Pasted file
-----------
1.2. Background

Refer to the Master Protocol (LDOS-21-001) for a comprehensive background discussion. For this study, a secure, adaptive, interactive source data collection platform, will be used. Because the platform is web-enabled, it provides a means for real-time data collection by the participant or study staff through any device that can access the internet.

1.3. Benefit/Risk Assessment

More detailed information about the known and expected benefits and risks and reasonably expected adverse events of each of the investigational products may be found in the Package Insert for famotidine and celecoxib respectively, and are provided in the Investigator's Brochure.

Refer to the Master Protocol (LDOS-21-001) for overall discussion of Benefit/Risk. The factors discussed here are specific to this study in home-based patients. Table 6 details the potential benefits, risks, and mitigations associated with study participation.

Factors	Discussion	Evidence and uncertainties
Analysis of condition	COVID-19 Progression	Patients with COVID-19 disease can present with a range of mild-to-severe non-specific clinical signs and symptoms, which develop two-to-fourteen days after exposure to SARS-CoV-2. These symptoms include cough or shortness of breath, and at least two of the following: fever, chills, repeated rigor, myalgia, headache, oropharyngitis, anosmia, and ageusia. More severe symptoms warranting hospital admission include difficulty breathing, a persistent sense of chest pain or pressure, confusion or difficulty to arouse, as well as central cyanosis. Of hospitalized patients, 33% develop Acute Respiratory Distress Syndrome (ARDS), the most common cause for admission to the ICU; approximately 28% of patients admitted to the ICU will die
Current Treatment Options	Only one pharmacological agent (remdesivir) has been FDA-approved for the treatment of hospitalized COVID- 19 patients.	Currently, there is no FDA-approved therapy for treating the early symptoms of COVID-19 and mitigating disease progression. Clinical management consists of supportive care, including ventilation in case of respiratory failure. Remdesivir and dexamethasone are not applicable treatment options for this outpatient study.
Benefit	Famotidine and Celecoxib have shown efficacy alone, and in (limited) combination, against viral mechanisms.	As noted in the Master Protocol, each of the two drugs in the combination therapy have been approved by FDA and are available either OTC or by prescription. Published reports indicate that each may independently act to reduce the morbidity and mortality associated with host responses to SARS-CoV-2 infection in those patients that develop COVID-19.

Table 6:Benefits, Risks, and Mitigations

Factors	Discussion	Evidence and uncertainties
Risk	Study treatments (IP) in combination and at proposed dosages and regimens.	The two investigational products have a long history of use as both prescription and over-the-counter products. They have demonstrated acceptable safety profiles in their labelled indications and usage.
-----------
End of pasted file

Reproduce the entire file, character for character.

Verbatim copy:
1.2. Background

Refer to the Master Protocol (LDOS-21-001) for a comprehensive background discussion. For this study, a secure, adaptive, interactive source data collection platform, will be used. Because the platform is web-enabled, it provides a means for real-time data collection by the participant or study staff through any device that can access the internet.

1.3. Benefit/Risk Assessment

More detailed information about the known and expected benefits and risks and reasonably expected adverse events of each of the investigational products may be found in the Package Insert for famotidine and celecoxib respectively, and are provided in the Investigator's Brochure.

Refer to the Master Protocol (LDOS-21-001) for overall discussion of Benefit/Risk. The factors discussed here are specific to this study in home-based patients. Table 6 details the potential benefits, risks, and mitigations associated with study participation.

Factors	Discussion	Evidence and uncertainties
Analysis of condition	COVID-19 Progression	Patients with COVID-19 disease can present with a range of mild-to-severe non-specific clinical signs and symptoms, which develop two-to-fourteen days after exposure to SARS-CoV-2. These symptoms include cough or shortness of breath, and at least two of the following: fever, chills, repeated rigor, myalgia, headache, oropharyngitis, anosmia, and ageusia. More severe symptoms warranting hospital admission include difficulty breathing, a persistent sense of chest pain or pressure, confusion or difficulty to arouse, as well as central cyanosis. Of hospitalized patients, 33% develop Acute Respiratory Distress Syndrome (ARDS), the most common cause for admission to the ICU; approximately 28% of patients admitted to the ICU will die
Current Treatment Options	Only one pharmacological agent (remdesivir) has been FDA-approved for the treatment of hospitalized COVID- 19 patients.	Currently, there is no FDA-approved therapy for treating the early symptoms of COVID-19 and mitigating disease progression. Clinical management consists of supportive care, including ventilation in case of respiratory failure. Remdesivir and dexamethasone are not applicable treatment options for this outpatient study.
Benefit	Famotidine and Celecoxib have shown efficacy alone, and in (limited) combination, against viral mechanisms.	As noted in the Master Protocol, each of the two drugs in the combination therapy have been approved by FDA and are available either OTC or by prescription. Published reports indicate that each may independently act to reduce the morbidity and mortality associated with host responses to SARS-CoV-2 infection in those patients that develop COVID-19.

Table 6:Benefits, Risks, and Mitigations

Factors	Discussion	Evidence and uncertainties
Risk	Study treatments (IP) in combination and at proposed dosages and regimens.	The two investigational products have a long history of use as both prescription and over-the-counter products. They have demonstrated acceptable safety profiles in their labelled indications and usage.